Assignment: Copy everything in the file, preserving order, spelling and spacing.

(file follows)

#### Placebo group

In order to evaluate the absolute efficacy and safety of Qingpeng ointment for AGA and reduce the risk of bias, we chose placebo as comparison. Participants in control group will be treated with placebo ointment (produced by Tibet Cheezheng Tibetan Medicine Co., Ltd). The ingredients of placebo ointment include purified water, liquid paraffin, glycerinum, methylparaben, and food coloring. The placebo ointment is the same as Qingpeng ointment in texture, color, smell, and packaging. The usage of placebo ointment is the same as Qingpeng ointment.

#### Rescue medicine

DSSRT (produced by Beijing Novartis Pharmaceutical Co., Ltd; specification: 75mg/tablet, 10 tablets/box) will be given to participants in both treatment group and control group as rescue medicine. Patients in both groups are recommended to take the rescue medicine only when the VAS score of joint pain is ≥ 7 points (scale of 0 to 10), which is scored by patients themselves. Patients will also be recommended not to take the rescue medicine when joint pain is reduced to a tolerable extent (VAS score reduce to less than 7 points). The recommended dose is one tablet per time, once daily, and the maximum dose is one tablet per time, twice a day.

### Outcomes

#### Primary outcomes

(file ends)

#### Placebo group

In order to evaluate the absolute efficacy and safety of Qingpeng ointment for AGA and reduce the risk of bias, we chose placebo as comparison. Participants in control group will be treated with placebo ointment (produced by Tibet Cheezheng Tibetan Medicine Co., Ltd). The ingredients of placebo ointment include purified water, liquid paraffin, glycerinum, methylparaben, and food coloring. The placebo ointment is the same as Qingpeng ointment in texture, color, smell, and packaging. The usage of placebo ointment is the same as Qingpeng ointment.

#### Rescue medicine

DSSRT (produced by Beijing Novartis Pharmaceutical Co., Ltd; specification: 75mg/tablet, 10 tablets/box) will be given to participants in both treatment group and control group as rescue medicine. Patients in both groups are recommended to take the rescue medicine only when the VAS score of joint pain is ≥ 7 points (scale of 0 to 10), which is scored by patients themselves. Patients will also be recommended not to take the rescue medicine when joint pain is reduced to a tolerable extent (VAS score reduce to less than 7 points). The recommended dose is one tablet per time, once daily, and the maximum dose is one tablet per time, twice a day.

### Outcomes

#### Primary outcomes